Marbles

 

 

Marbles was born in the summer of 2016. I had spent my holidays in Rome and had the chance to meet artists connected to the Roman independent music scene. By frequenting the club Marmo (marble), I was able to meet Roman musicians whose lyrics inspired me to create a series of illustrations. I called the project Marbles because of the word’s multiple meanings and how they are related to the subjects of and the circumstances under which I developed the project. 

Marmo is walking distance from Campo Verano, Rome’s historic cemetery. In the past, the area around the cemetery was home to a concentration of shops that specialized in the fabrication of decorative marble tombstones that were placed by families of the dead buried at Verano. The club Marmo was once one of these shops and it has retained its historical name. 

The name of my project refers not only to the place where the project originated but also addresses the artistic tradition of the city of Rome, which is, of course, famous for its cultural heritage. Marbles implicitly refers to Rome’s artistic tradition of making marble statues that were commissioned by emperors and popes to celebrate their power and affirm their authority. The subjects represented in these statues were glorious and majestic rulers, deities, warriors, and saints.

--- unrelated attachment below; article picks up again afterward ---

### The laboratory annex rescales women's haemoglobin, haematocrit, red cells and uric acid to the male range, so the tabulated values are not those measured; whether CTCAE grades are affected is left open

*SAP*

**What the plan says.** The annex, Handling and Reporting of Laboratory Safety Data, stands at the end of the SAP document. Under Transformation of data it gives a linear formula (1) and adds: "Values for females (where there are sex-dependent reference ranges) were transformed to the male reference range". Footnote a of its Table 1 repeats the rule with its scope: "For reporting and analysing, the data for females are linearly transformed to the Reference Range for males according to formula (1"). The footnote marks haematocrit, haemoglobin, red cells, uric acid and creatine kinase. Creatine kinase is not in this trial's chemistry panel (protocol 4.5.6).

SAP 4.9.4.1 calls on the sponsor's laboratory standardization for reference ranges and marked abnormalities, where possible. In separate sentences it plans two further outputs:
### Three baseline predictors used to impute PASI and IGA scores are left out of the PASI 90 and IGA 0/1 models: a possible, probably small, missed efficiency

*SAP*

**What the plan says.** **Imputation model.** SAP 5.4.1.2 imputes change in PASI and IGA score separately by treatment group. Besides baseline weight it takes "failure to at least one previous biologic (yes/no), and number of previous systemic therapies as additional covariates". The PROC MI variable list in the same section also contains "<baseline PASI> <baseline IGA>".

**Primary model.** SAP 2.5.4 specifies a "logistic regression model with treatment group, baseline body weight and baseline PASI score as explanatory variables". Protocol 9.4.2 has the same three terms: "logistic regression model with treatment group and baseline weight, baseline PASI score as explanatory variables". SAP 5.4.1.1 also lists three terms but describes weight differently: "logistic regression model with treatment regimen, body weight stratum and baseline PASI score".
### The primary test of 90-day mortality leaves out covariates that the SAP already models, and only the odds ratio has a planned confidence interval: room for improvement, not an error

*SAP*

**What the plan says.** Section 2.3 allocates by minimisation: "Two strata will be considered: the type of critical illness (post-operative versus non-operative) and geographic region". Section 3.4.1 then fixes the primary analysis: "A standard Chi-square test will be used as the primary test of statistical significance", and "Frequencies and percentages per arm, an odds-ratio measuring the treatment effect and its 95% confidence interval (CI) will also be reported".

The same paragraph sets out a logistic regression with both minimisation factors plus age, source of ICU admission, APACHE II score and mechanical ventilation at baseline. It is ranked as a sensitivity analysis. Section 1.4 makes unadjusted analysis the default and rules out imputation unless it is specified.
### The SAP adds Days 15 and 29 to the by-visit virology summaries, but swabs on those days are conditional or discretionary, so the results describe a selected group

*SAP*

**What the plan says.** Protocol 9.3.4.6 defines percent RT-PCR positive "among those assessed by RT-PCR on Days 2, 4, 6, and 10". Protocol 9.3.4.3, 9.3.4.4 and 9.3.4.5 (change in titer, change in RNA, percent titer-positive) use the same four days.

Relating to this artistic tradition I put timeless Roman marble statues— Michelangelo’s Pietà (1499), Gian Lorenzo Bernini’s David (1624), Antonio Canova’s Psyche Revived by Cupid’s Kiss (1793)—in dialogue with modern day Romans (that is, the musicians I met at Marmo).The reality addressed by these contemporary representations is in opposition to the themes portrayed by traditional Roman art: they do not exalt the sublime, courage, grace, and sacredness. Rather, they show a generation depressed and living in a city characterized by strong contradiction, where the beauty of the past coexists with a high rate of youth unemployment, an economic crisis, and the backward mentality of a portion of its society. 

In Marbles I present the Roman people in a way that differs greatly from the decadent lifestyle portrayed in famous films like Federico Fellini’s La DolceVita (1960) or Paolo Sorrentino’s The Great Beauty (2013). In this project I tried to reflect the self-irony and dark humor expressed in the songs I refer to in my illustrations, focusing on the everyday life they speak about, exploring themes such as poverty, lack of opportunity, depression, homophobia, misogyny, racism, sexual frustration, insomnia, insecurity, and inadequacy. This way of representing Romans aims to challenge the simplistic idea of the West as a prosperous and advanced society and to underline the cultural, political, and economic problems of some of its disadvantaged populations.